Ms. Stahl stays in contact with the rescuers and often receives notes from them and their families. In response to the Christmas award, she received this note from the son of the woman she calls Aunt Kati. (JRF keeps recipients’ full names confidential.) Aunt Kati lives in Budapest.
In a note he sent to Ms. Stahl in December, Aunt Kati’s son wrote: “please be informed that Mom has received the sum you sent her. [With it we will] buy a new medical aid ‘w&w/o wheels—’ a wheelchair “—and create some financial reserve for the expected high price of energy and food in our country, the same to cover medical care.” He included a photo of Aunt Kati with the note.
Aunt Kati, who is 94, became a Righteous Gentile in June 1944, when she was a young teen. Her father, Istvan, managed a timber factory and storehouse, which was next door to a Jewish cemetery. After the cemetery’s caretaker, Mr. Brief, was taken to a forced labor camp — from which he never returned — Aunt Kati and her family took in Mrs. Brief and her two children, Goldy and Marton. At first the Briefs lived in Aunt Kati’s house, but when it became too dangerous the family built a bunker in their backyard. The Briefs lived there until January 1945, when they were liberated. Goldy Brief recalls Aunt Kati bringing them food every day and taking care of their daily needs. She also recalled that Aunt Kati told her that her only wish was to save Goldy and her family.
Ms. Stahl also is in touch with Egle in Lithuania. Egle, who is 94 lived on a farm with her sister, brother, and widowed mother. The family risked their own lives in helping Israel and Berta Katz and their daughter, Mary. Mr. Katz knew Egle’s mother. They were friends. When the Nazis invaded Lithuania, the country’s authorities helped round up its Jews. After the Katzes’ son Liebel was killed, his family asked Egle’s mother for help. The family hid their friends for three years, and then all were betrayed. They could have been killed, but Egle’s mother bribed prison officials with all the money she had to keep the two families alive. The bribe worked. Both families spent the last six months in prison until the Soviet army liberated the area. Like Aunt Kati, Egle is 94.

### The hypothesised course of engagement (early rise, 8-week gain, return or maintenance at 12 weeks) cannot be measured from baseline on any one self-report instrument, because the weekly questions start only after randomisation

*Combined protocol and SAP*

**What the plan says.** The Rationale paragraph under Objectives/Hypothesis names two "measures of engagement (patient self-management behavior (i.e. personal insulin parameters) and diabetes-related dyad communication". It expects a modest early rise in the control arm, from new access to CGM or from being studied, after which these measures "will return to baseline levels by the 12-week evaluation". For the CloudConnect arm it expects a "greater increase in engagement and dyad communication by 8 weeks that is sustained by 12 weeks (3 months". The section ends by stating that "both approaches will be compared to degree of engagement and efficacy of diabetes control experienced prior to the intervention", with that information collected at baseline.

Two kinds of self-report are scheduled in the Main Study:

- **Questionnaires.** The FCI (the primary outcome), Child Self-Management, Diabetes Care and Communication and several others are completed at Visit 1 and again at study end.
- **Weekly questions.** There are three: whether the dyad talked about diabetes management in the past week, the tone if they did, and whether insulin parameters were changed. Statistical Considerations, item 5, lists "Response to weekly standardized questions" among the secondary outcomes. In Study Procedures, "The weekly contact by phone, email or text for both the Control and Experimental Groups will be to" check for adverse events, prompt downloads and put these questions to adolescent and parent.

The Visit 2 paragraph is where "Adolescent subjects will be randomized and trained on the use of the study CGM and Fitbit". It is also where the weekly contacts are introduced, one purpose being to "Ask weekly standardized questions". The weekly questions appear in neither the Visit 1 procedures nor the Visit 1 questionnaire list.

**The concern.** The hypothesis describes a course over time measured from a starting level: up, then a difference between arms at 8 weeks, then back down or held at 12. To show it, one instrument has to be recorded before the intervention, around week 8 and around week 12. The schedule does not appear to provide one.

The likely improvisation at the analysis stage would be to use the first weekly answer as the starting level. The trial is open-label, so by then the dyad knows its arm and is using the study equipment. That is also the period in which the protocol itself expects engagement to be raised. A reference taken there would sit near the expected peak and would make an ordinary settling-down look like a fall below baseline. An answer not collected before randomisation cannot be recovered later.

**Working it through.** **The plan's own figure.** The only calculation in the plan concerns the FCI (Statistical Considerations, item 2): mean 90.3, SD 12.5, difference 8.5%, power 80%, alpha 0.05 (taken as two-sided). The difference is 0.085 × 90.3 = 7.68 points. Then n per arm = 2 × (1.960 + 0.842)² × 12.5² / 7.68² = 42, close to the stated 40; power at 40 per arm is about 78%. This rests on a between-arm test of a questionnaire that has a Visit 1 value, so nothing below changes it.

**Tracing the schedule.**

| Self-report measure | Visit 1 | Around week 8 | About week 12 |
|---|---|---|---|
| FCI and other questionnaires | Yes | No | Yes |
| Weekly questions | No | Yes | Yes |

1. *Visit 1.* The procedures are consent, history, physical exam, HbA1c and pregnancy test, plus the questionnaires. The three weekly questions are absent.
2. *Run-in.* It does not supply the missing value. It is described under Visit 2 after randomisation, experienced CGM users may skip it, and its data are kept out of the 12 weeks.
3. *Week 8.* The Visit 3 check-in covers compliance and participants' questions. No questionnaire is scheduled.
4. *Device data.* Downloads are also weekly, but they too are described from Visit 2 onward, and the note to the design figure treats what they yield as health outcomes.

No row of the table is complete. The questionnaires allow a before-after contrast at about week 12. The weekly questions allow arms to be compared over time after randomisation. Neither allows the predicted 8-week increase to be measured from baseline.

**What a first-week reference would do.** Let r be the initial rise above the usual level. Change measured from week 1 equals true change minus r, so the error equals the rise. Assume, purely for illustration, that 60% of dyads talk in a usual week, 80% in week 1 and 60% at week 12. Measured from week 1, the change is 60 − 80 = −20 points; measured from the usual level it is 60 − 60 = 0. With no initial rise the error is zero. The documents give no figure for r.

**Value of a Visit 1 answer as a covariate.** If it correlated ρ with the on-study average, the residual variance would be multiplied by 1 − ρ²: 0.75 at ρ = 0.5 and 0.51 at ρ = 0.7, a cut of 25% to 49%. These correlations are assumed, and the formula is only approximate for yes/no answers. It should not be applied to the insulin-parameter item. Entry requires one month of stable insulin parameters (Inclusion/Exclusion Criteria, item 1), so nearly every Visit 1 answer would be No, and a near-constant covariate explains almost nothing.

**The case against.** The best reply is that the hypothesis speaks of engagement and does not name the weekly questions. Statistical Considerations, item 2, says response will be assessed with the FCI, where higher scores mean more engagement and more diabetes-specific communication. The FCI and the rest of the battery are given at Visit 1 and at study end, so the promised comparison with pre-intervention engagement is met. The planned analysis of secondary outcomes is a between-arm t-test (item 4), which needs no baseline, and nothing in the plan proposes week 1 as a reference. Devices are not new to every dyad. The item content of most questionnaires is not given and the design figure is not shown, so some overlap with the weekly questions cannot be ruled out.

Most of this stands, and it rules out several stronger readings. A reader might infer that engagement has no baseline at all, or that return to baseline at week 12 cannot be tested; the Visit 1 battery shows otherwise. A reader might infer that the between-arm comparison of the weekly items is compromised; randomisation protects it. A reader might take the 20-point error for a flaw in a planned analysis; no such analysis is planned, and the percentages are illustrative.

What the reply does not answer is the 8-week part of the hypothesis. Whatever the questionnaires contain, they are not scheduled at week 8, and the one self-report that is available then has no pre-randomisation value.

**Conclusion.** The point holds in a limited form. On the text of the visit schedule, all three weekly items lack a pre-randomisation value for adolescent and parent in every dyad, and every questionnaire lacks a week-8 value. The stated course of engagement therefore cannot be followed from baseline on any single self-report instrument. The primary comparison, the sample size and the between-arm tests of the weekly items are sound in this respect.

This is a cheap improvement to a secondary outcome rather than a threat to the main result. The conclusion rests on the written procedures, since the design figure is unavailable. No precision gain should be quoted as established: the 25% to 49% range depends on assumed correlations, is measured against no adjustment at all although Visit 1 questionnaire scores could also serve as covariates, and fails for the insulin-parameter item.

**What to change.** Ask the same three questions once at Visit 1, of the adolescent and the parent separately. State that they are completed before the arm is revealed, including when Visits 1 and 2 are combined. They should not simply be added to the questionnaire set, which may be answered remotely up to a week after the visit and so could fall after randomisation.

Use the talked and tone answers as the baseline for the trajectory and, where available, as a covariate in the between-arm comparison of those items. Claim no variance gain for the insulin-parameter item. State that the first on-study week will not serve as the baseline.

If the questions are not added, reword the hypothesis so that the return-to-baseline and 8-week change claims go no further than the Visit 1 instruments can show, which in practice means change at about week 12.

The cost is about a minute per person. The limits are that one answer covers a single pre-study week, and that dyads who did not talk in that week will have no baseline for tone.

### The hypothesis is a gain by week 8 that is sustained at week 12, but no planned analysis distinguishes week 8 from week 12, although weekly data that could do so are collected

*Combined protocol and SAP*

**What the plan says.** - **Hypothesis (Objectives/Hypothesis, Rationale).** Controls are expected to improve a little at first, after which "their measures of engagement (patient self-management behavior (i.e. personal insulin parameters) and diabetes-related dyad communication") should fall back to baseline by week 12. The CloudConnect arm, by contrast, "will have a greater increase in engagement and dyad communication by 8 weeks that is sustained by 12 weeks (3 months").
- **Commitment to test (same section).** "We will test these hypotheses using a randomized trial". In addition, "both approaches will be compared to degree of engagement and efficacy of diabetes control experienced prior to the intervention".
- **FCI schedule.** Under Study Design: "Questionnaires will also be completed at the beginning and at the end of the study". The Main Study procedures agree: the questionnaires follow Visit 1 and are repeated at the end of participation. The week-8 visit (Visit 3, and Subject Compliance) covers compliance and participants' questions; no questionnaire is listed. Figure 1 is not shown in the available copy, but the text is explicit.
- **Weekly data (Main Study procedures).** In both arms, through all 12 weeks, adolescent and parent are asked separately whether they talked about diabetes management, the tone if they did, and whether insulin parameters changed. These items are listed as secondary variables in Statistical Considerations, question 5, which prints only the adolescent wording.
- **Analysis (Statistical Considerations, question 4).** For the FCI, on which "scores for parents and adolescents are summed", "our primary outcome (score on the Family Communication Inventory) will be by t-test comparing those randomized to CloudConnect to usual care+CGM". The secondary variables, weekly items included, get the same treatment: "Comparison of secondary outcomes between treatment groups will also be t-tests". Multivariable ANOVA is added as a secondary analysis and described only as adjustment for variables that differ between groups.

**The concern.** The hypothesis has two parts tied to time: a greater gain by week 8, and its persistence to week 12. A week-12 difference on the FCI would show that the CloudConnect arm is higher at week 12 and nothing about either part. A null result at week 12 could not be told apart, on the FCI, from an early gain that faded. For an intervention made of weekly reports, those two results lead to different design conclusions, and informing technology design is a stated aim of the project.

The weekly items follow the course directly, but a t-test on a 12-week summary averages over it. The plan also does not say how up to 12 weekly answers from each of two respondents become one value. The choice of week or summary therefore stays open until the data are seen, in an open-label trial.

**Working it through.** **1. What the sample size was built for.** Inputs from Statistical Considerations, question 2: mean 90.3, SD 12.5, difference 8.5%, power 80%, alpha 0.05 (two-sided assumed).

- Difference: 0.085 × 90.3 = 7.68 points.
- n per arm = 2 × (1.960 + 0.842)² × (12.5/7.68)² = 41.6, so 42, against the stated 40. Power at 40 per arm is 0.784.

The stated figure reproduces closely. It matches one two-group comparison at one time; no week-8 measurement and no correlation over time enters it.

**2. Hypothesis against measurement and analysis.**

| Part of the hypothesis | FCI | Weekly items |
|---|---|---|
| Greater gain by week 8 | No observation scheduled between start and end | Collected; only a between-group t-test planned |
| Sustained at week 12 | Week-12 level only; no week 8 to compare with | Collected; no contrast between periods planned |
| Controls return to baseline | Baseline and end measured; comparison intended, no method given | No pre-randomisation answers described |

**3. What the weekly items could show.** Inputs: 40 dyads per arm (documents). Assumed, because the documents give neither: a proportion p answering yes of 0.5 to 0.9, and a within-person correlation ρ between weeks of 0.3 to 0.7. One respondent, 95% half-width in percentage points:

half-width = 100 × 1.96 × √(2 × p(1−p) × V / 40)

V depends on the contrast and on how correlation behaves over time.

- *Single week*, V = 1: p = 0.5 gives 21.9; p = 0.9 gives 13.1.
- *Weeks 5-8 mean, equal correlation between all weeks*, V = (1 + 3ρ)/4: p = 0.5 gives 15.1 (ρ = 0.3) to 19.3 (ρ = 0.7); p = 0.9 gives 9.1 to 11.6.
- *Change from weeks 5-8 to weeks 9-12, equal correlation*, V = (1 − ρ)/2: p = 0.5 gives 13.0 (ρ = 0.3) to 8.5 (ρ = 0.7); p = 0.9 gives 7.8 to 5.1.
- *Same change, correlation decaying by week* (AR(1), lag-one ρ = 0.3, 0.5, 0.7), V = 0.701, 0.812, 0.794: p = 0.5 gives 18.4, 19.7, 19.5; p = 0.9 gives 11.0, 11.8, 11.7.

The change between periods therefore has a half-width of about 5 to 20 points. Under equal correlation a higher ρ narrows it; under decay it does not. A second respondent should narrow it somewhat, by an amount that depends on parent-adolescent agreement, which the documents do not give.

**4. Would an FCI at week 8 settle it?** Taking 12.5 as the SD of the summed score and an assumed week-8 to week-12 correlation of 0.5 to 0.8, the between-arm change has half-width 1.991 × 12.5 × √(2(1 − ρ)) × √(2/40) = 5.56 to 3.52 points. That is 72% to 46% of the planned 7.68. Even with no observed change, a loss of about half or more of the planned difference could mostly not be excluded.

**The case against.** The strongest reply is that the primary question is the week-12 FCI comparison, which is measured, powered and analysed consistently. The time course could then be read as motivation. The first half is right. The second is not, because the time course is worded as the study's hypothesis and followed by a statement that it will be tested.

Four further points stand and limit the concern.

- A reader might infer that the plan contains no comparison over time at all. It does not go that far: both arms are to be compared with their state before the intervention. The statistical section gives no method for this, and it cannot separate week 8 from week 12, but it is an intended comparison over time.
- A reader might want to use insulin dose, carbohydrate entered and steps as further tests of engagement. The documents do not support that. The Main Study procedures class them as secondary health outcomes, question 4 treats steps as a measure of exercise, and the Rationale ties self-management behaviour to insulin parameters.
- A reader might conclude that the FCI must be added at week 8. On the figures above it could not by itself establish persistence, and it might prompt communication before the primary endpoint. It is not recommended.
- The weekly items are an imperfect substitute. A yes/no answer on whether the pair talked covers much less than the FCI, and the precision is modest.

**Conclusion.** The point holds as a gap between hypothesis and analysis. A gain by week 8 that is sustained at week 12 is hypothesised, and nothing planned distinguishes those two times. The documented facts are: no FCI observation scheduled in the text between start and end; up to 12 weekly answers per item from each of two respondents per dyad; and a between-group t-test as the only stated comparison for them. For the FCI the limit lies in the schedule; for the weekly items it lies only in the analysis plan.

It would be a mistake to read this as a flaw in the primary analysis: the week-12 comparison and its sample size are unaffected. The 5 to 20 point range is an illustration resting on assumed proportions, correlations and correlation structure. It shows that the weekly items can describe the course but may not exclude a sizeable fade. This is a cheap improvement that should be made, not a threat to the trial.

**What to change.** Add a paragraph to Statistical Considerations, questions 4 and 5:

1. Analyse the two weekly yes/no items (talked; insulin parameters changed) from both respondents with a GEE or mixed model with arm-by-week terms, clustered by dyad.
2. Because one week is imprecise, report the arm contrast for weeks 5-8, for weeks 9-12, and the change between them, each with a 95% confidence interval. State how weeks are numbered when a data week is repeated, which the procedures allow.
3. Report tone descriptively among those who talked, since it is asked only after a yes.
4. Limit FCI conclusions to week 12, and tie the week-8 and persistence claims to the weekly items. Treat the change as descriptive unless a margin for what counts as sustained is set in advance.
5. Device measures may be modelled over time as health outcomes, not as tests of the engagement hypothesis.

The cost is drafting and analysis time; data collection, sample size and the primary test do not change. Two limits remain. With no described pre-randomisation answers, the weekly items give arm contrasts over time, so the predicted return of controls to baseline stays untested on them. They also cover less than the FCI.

Egle’s daughter, Ida, wrote to Ms. Stahl. “Thank you very much for the award. My Mom never forget Katz family, which my Mom’s family saved during WW II. It was terrible time.” She added, “Because war is in Ukraine, the price of energy has increased. This is reflected in everyday life.” Ida then commented on the price of food and medicine, and finished with, “This is a very big boost for my mother. Big thanks to JFR and to you personally, dear Stanlee.”
Ms. Stahl knows many stories of the Righteous Gentiles who saved Jews. Many of those stories are posted on JFR’s website, jfr.org. The stories are always about the risks the rescuers assumed to help Jews, some of whom they knew, and some of whom they didn’t. There is, for example, the story of Bela Gyula, his father, and his brother, Sandor, who hid, fed, and protected the Schlezingers (Mom and toddler Peter), Endre Edinger, the four-member Reisz family, and the five-member Lowinger family from June to December 1944. Bela Gyula and Sandor delivered food to Jews hiding in various places around Budapest during the Soviet battle for the city. That was doubly dangerous. They could have been shot for helping Jews or killed in a bomb explosion. But Bela Gyula is still alive, at 95.
Bela Gyula, Egle, Aunt Kati…there are just a few more than 100 of these extraordinary people left to be honored. JFR not only helps to repay a debt of gratitude on behalf of the Jewish people to the Righteous during their lifetimes, but also helps preserve their legacy for future generations.